Background Gastric cancer surgery is increasingly being centralized in the Netherlands, whereas the diagnosis is often made in hospitals where gastric cancer surgery is not performed. The aim of this study was to assess whether hospital of diagnosis affects the probability of undergoing surgery and its impact on overall survival.
Methods All patients with potentially curable gastric cancer according to stage (cT1/1b-4a, cN0-2, cM0) diagnosed between 2005 and 2013 were selected from the Netherlands Cancer Registry. Multilevel logistic regression was used to examine the probability of undergoing surgery according to hospital of diagnosis. The effect of variation in probability of undergoing surgery among hospitals of diagnosis on overall survival during the intervals 2005-2009 and 2010-2013 was examined by using Cox regression analysis.
Results A total of 5620 patients with potentially curable gastric cancer, diagnosed in 91 hospitals, were included. The proportion of patients who underwent surgery ranged from 53·1 to 83·9 per cent according to hospital of diagnosis (P < 0·001); after multivariable adjustment for patient and tumour characteristics it ranged from 57·0 to 78·2 per cent (P < 0·001). Multivariable Cox regression showed that patients diagnosed between 2010 and 2013 in hospitals with a low probability of patients undergoing curative treatment had worse overall survival (hazard ratio 1·21; P < 0·001).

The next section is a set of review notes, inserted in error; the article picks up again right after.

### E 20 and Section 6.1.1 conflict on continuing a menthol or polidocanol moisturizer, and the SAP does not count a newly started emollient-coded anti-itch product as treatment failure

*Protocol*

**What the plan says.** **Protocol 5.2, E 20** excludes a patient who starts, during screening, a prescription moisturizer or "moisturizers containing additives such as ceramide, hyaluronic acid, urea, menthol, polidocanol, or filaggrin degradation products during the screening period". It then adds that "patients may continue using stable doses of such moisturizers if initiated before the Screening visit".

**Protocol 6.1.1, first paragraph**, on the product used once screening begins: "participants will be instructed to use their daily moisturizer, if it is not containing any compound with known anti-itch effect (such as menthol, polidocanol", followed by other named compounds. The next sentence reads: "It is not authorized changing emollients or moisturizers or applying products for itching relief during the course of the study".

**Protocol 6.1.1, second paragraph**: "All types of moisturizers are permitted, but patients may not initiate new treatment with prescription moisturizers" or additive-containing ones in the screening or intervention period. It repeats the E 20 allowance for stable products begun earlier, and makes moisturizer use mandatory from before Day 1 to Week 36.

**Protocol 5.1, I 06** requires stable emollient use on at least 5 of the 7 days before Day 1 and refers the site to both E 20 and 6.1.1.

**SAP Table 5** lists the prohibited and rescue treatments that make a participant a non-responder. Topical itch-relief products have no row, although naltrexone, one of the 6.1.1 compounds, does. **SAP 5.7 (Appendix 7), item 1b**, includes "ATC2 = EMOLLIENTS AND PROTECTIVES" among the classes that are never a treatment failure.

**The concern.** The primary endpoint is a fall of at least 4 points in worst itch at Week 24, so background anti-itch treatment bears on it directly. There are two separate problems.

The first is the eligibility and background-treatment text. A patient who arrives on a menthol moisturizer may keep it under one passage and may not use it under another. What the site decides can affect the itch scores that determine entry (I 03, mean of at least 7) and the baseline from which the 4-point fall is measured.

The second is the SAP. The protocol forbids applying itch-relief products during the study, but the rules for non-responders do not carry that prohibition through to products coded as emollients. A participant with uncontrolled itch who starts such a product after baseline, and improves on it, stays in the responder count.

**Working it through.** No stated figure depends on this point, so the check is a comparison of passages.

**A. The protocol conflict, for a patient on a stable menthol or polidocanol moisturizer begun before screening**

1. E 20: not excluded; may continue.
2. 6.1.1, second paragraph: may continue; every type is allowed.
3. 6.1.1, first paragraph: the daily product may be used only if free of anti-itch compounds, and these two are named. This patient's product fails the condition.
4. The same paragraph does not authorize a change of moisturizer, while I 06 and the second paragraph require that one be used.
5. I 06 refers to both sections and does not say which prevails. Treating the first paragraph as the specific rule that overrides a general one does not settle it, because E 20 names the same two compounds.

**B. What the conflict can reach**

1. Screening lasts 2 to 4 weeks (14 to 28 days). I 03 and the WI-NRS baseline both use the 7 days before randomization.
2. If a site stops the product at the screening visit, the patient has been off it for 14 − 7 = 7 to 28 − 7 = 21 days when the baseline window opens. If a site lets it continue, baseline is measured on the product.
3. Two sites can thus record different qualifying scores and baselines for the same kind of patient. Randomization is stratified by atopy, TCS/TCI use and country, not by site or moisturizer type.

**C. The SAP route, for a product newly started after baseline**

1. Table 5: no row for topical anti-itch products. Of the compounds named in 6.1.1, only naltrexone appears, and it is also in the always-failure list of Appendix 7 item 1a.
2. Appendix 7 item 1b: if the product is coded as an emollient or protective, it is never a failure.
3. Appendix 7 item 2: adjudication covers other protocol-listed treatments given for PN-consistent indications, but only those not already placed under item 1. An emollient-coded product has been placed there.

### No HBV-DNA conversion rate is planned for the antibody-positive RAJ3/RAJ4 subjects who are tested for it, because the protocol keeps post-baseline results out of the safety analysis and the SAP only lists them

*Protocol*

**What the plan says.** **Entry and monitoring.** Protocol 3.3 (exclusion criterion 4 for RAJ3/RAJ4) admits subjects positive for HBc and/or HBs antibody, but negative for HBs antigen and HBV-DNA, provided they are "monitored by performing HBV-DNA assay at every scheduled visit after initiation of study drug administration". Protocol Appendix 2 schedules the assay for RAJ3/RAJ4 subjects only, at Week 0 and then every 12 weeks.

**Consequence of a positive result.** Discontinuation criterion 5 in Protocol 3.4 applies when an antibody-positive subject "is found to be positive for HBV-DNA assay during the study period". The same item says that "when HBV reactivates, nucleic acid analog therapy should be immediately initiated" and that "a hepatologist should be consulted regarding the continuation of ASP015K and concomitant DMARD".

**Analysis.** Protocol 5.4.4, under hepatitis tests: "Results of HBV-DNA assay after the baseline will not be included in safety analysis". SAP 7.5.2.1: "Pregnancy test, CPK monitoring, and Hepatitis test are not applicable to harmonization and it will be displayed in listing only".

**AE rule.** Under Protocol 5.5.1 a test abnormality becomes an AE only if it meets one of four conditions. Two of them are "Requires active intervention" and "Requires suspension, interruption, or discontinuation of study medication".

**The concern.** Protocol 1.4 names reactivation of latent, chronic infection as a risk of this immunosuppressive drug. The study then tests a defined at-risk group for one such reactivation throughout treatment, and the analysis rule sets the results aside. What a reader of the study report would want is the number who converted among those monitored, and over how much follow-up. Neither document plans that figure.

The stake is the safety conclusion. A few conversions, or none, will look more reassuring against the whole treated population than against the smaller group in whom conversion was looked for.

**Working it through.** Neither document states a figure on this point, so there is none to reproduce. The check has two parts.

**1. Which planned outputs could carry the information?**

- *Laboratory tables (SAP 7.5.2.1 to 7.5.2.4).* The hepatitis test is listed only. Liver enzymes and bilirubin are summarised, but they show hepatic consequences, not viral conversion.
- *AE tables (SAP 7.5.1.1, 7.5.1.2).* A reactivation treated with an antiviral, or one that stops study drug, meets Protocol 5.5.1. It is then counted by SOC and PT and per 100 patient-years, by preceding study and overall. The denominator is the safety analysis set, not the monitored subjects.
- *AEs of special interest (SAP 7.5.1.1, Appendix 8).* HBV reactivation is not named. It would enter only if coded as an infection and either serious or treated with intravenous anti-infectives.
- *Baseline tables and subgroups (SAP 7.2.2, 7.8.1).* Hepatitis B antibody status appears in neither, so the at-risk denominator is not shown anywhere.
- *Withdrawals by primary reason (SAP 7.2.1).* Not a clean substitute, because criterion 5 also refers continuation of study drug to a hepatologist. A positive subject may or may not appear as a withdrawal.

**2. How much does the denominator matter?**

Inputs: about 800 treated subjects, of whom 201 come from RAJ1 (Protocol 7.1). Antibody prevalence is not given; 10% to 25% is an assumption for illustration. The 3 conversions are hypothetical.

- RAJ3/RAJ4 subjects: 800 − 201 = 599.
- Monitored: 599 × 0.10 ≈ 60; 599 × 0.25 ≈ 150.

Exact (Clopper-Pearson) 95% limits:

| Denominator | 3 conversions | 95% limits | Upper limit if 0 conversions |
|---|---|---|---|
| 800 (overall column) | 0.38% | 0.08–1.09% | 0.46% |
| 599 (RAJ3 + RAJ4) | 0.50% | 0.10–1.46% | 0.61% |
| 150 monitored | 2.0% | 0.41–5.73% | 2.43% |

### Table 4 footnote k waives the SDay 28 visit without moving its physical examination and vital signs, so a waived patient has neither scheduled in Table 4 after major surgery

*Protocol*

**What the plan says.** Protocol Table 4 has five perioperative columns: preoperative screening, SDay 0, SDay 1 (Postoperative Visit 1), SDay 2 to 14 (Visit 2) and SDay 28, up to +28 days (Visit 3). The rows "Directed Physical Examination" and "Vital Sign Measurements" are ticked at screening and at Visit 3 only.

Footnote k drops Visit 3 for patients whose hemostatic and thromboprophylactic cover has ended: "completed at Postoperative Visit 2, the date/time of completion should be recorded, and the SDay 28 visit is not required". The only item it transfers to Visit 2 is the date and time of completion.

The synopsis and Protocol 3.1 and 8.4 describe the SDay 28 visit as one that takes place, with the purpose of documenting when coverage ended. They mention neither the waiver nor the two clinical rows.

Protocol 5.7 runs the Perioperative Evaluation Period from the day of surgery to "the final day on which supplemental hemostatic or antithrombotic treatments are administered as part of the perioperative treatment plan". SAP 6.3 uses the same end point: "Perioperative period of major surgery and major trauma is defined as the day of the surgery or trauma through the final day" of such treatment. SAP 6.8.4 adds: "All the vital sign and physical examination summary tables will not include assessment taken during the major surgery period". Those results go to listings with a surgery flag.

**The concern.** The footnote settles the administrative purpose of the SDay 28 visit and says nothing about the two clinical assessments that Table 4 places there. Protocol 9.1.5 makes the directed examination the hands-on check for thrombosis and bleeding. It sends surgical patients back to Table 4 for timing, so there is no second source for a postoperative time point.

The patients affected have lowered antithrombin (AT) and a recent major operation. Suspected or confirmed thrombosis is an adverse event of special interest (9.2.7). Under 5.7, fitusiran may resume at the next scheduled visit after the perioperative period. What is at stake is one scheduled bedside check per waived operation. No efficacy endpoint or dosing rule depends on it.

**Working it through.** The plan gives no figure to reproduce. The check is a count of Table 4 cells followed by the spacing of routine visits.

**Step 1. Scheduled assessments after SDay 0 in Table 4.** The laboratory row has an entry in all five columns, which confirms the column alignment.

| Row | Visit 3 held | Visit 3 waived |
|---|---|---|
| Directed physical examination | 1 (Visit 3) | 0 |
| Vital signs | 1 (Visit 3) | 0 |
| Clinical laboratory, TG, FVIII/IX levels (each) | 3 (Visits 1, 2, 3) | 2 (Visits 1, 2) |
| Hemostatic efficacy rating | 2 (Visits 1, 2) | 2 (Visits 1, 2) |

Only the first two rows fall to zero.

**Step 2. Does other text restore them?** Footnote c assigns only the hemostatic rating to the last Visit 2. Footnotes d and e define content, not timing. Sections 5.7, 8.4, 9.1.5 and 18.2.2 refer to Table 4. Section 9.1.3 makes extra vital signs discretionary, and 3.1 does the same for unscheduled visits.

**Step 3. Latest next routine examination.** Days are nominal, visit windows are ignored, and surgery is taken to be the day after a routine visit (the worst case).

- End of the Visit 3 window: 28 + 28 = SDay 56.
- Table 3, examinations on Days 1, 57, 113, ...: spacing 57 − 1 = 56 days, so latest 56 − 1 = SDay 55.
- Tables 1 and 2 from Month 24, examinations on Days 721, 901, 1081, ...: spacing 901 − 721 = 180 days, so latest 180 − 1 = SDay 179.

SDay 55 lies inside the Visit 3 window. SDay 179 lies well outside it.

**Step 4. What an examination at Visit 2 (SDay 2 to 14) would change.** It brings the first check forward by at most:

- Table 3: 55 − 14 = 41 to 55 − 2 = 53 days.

Conclusion The large variation in probability of receiving surgery for gastric cancer between hospitals of diagnosis and its impact on overall survival indicates that gastric cancer decision-making is suboptimal. Place of diagnosis affects chance of surgery

Additional Metadata
Persistent URL dx.doi.org/10.1002/bjs.10054, hdl.handle.net/1765/88451
Journal British Journal of Surgery
Citation
van Putten, M, Verhoeven, R.H.A, van Sandick, J.W, Plukker, J.T, Lemmens, V.E.P.P, Wijnhoven, B.P.L, & Nieuwenhuijzen, G.A.P. (2016). Hospital of diagnosis and probability of having surgical treatment for resectable gastric cancer. British Journal of Surgery, 103(3), 233–241. doi:10.1002/bjs.10054